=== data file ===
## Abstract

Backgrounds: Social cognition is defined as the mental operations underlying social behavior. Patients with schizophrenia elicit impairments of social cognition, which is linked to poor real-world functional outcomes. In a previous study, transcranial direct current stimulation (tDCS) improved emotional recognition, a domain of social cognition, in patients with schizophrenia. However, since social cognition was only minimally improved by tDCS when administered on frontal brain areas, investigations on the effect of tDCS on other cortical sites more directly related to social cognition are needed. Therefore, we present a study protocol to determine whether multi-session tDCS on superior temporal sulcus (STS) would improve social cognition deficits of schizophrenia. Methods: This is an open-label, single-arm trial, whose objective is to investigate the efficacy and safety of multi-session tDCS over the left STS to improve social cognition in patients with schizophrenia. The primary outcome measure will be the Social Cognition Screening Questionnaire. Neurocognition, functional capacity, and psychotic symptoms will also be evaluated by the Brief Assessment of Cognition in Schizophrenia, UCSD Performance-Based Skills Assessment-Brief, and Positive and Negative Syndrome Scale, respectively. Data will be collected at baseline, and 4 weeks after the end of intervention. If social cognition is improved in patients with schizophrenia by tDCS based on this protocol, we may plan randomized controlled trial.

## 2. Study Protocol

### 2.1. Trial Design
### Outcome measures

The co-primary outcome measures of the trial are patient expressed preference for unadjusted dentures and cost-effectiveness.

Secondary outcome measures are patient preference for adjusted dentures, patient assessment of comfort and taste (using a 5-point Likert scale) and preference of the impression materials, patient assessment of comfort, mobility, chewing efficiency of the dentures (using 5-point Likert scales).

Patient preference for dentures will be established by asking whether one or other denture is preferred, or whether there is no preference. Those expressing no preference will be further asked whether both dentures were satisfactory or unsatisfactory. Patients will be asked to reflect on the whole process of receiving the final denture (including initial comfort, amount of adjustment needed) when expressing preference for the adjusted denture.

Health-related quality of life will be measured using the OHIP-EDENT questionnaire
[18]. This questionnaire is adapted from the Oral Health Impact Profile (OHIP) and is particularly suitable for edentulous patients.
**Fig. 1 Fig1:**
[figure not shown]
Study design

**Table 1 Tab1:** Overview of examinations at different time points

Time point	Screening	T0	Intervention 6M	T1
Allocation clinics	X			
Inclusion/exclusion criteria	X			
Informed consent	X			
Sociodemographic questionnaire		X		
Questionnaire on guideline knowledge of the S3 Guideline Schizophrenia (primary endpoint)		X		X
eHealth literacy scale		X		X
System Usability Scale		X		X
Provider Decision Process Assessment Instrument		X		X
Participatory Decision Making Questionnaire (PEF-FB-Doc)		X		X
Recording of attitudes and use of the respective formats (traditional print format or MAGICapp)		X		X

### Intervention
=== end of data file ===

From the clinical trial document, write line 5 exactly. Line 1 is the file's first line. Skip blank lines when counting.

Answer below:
### Outcome measures